Richard Watson Dixon
Dixon was educated at King Edward's School, Birmingham, and on proceeding to Pembroke College, Oxford, became one of the famous Birmingham Set there who shared with William Morris and Burne-Jones in the Pre-Raphaelite movement. Dixon wrote one story and two essays for The Oxford and Cambridge Magazine, which the group published in 1856. He took only a second class in moderations in 1854, and a third in Literae Humaniores in 1856; but in 1858 he won the Arnold prize for a historical essay, and in 1863 the English Sacred Poem prize.
He was ordained in 1858, was second master of Carlisle high school, 1863-68, and successively vicar of Hayton, Cumberland, and Warkworth, Northumberland. He became minor canon and honorary librarian of Carlisle in 1868, and honorary canon in 1874, he was proctor in convocation (1890-94), and received the honorary degree of D.D. from Oxford in 1899. He died at Warkworth.
Canon Dixon's first two volumes of verse, Christ's Company and Historical Odes, were published in 1861 and 1863 respectively; but it was not until 1883 that he attracted conspicuous notice with Mano, an historical poem in terza rima, which was enthusiastically praised by Mr. Swinburne. This success he followed up by three privately printed volumes, Odes and Eclogues (1884), Lyrical Poems (1886), and The Story of Eudocia (1888).
Dixon's poems were during the last fifteen years of his life recognized as scholarly and refined exercises, touched with both dignity and a certain severe beauty, but he never attained any general popularity as a poet, the appeal of his poetry being directly to the scholar. A great student of history, his studies in that direction colour much of his poetry. The romantic atmosphere is remarkably preserved in Mano, a successful metrical exercise in the difficult terza rima.
His typical poems have charm and melody, without introducing any new note or variety of rhythm. He is contemplative, sober and finished in literary workmanship, a typical example of the Oxford school. Pleasant as his poetry is, however, he will probably be longest remembered by the work to which he gave the best years of his life, his History of the Church of England from the Abolition of the Roman Jurisdiction (1878-1902). At the time of his death he had completed six volumes, two of which were published posthumously. This fine work, covering the period from 1529 to 1570, is built upon elaborate research, and presents a trustworthy and unprejudiced survey of its subject.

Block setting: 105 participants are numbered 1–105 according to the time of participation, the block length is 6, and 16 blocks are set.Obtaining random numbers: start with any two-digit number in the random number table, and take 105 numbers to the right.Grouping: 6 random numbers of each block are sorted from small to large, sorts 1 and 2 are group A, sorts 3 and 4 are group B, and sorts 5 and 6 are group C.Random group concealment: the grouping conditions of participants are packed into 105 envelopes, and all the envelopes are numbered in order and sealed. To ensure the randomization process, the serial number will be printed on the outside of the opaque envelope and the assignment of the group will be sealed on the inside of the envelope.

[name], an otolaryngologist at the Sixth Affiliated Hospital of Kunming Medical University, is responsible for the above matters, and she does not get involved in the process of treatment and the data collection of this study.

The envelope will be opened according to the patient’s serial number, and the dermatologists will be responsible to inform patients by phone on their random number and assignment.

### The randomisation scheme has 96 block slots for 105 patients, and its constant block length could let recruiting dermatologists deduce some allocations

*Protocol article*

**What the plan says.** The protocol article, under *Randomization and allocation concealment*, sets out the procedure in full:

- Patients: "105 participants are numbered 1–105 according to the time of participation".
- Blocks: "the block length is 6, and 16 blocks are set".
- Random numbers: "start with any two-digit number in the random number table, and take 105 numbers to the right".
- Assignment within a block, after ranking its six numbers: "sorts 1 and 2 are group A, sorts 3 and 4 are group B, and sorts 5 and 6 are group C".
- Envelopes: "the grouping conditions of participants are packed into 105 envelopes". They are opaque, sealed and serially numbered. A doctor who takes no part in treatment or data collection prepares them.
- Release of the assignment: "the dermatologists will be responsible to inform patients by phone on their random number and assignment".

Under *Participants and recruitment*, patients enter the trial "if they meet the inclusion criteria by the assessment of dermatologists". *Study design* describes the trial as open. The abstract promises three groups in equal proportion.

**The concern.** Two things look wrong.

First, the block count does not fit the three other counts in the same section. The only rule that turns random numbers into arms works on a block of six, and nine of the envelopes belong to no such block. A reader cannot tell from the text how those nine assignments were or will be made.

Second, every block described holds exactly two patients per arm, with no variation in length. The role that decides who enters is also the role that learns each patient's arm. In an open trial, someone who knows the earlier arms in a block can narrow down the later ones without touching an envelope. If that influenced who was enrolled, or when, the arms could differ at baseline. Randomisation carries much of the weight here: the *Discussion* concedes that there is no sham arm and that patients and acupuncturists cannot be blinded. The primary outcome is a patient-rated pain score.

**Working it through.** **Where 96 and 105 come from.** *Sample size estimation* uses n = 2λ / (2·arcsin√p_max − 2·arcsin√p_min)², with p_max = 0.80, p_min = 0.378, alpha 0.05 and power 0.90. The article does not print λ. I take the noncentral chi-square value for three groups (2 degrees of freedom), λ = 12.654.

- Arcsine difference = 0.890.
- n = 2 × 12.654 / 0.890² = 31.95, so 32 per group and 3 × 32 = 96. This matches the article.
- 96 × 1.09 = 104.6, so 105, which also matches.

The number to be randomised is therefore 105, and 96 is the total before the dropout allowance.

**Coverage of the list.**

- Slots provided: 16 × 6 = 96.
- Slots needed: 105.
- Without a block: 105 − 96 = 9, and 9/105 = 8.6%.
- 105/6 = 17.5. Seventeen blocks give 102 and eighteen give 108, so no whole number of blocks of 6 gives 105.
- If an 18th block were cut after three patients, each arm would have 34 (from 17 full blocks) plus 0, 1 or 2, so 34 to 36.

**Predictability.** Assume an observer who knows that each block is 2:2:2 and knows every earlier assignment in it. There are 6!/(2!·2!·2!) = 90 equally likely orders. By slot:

Dixon's Selected Poems were published in 1909 with a memoir of the author by Robert Bridges.
- "The Rivals", "The Barrier Kingdoms", and "Prospects of Peace", entries in The Oxford and Cambridge Magazine (1856)
- The Close of the Tenth Century of the Christian Era (1858)
- Christ's Company and Other Poems (1861)
- Historical Odes and Other Poems (1864)
- The Life of James Dixon (1874)
- Essay on the Maintenance of the Church of England (1875)
- History of the Church of England from the Abolition of the Roman Jurisdiction (1877-1890)
- Mano: a Poetical History (1883)
- Odes and Eclogues (1884)
- Lyrical Poems (1885)
- The Story of Eudocia and Her Brothers, a Narrative Poem (1887)
- Songs and Odes (1896)
- This article incorporates text from a publication now in the public domain: Chisholm, Hugh, ed. (1911). Encyclopædia Britannica (11th ed.). Cambridge University Press
- MacCarthy, Fiona. William Morris: A Life for Our Time. Knopf: New York, 1995.
- Mano: a Poetical History at Google Books
- Works by Richard Watson Dixon at the Internet Archive
- 'The Rivals' at The Rossetti Archive.